Some of these lessons are so deftly couched in perceptive anachronism that on the surface they may seem absurd, such as what to do when a ninja does something unexpected, like whipping out a pair of sais. Yes, the sai is a Kobudō weapon, part of the family of weapons improvised from farming tools by Okinawan peasants who weren’t allowed to bear arms. Yes, the sai, the kama, and the nunchucks were never actually used by continental Japanese martial artists during the period ninjas historically existed. AND THAT’S WHY IT’S SUCH A SNEAKY BRILLIANT MOVE AND EXACTLY THE KIND OF SHIT A NINJA WILL PULL ON YOUR ASS.

Other lessons dealt in knowledge as esoteric as it is absolute. Thusly…

1) Always keep your arms down and at your sides when throwing an awkward succession of spinning kicks. This demonstrates to the ninja your indestrutibility, as you clearly require no defensive skills. It also pays homage to your background as a traditional Celtic lord of the dance.

2) When he throws a shuriken at you in one frame, but somehow it doesn’t make it to the frame you’re in, possibly because of a lack of practical effects budget/skill, stab yourself with another shuriken and pretend it’s the one that was just thrown at you. This shows the ninja you are courteous. Mannners are for everyone.

3) Ninja can only be defeated by fire. Specifically, kicking the ninja through fire. In the absence of a section of wall that has been set ablaze and oddly is not spreading beyond a five foot diameter, a large pane of prop glass may be substituted. But only in the first act. Because Chuck Norris has read Aristotle’s Poetics and understands the elevation principle of great drama.

4) Your greatest tool in defeating a ninja clan is your background as a singularly gifted, retired professional martial artist who accidentally killed the opponent in his or her last fight and is now tormented by the event. This has been reinforced by Don “The Dragon” Wilson, Cynthia Rothrock, Sasha Mitchell, and Don “The Dragon” Wilson several more times, among others.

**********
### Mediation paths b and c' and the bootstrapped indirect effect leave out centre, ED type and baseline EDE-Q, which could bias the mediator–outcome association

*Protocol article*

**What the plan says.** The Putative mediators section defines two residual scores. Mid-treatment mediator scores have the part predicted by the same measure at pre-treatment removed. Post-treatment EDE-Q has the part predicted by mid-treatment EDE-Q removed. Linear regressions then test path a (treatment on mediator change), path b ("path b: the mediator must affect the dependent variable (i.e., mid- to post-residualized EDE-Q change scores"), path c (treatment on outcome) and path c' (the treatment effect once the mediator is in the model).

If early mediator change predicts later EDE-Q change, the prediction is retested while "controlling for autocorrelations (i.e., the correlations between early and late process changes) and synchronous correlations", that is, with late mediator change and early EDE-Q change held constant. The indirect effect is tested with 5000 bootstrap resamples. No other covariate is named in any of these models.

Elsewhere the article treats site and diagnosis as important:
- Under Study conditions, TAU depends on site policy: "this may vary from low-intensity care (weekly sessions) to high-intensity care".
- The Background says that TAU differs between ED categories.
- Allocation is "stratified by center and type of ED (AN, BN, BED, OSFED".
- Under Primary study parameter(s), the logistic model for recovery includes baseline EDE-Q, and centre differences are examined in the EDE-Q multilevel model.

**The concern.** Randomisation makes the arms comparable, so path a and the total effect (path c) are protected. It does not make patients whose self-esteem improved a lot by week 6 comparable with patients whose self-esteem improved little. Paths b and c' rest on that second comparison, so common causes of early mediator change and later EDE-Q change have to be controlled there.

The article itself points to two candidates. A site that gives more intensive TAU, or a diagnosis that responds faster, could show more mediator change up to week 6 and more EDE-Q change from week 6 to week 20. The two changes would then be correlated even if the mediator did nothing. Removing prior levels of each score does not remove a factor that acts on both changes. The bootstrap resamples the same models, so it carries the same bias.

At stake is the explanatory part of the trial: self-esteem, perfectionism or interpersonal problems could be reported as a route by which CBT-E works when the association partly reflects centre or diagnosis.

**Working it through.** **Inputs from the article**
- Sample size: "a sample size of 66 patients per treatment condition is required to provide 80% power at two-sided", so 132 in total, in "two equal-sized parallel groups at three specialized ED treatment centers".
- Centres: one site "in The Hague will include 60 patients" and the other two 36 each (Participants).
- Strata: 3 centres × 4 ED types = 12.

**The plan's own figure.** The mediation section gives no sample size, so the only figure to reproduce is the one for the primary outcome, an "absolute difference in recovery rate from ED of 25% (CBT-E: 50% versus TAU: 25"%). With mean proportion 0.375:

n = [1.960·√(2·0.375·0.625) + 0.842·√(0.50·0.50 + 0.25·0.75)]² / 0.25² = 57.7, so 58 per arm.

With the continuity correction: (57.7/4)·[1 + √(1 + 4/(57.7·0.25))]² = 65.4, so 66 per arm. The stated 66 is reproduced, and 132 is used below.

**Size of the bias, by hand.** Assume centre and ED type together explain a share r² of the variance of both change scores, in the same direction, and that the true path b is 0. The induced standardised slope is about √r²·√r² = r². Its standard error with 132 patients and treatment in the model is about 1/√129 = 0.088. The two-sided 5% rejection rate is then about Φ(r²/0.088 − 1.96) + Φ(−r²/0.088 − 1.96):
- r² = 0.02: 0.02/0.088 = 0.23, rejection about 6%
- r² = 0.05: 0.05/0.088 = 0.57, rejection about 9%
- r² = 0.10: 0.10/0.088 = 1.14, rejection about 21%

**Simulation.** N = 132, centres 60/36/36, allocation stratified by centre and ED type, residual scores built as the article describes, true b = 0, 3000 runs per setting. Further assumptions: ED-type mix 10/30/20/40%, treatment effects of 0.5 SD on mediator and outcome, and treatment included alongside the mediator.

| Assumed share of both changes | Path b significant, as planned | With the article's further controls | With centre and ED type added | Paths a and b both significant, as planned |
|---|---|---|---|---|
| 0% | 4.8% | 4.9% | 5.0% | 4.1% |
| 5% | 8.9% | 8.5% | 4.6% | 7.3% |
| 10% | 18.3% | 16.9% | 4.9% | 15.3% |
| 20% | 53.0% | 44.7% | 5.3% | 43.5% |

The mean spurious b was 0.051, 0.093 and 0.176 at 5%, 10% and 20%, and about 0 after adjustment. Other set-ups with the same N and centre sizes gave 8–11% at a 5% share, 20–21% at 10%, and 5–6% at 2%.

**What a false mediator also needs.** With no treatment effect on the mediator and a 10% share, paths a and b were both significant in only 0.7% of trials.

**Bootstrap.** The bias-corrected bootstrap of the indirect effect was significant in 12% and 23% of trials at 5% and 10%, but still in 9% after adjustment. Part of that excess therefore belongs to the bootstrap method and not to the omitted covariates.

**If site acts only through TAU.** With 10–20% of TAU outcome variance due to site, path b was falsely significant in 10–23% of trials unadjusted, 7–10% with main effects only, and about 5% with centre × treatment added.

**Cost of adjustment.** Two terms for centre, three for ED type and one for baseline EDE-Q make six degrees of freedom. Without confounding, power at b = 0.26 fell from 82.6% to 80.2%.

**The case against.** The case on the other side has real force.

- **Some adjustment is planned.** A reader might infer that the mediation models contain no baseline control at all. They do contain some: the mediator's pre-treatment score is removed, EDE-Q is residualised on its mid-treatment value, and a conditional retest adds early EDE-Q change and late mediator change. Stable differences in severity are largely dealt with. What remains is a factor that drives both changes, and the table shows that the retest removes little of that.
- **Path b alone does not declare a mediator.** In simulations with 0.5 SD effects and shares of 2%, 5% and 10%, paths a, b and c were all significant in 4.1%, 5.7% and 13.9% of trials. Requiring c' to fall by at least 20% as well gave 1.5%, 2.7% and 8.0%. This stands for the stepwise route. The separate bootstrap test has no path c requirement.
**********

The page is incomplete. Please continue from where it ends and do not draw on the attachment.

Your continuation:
Obviously I’m bullet pointing. The nuances of Master Norris’ visual text are hundredfold and layered deeper than the Hell to which your katana-wielding would be executioner might otherwise send you.

The main point is simple: One day you WILL be attacked by a ninja, or ninja[s]. It might be because you inadvertently saw the face of the head ninja who inexplicably chose to reveal himself to the beautiful woman he was hired to kill seconds before striking her down. It might be because you sought revenge for your dead brother or partner or former teacher or lover or old war buddy. It might be because you’re giving a drug cartel or other crime-related syndicate a hard time just as they’ve begun hiring ninja as their enforcers.

But it will happen.

And on that day, you will need to know what Chuck Norris has been trying for the last thirty years to teach you, if you want to survive.

MATT WALLACE is the author of The Next Fix and approximately one billion short stories, in addition to the podcasted novel The Failed Cities Monologues. Being a martial artist, knife enthusiast, retired pro wrestler and devourer of karate movies, he’s superbly qualified to be a VN guest contributor. Couple weeks ago I bought him a Cold Steel polypropylene katana for his birthday. Yeah, he’s that cool…

Many thanks to Matt for the words. Swing back tomorrow for more Octagon!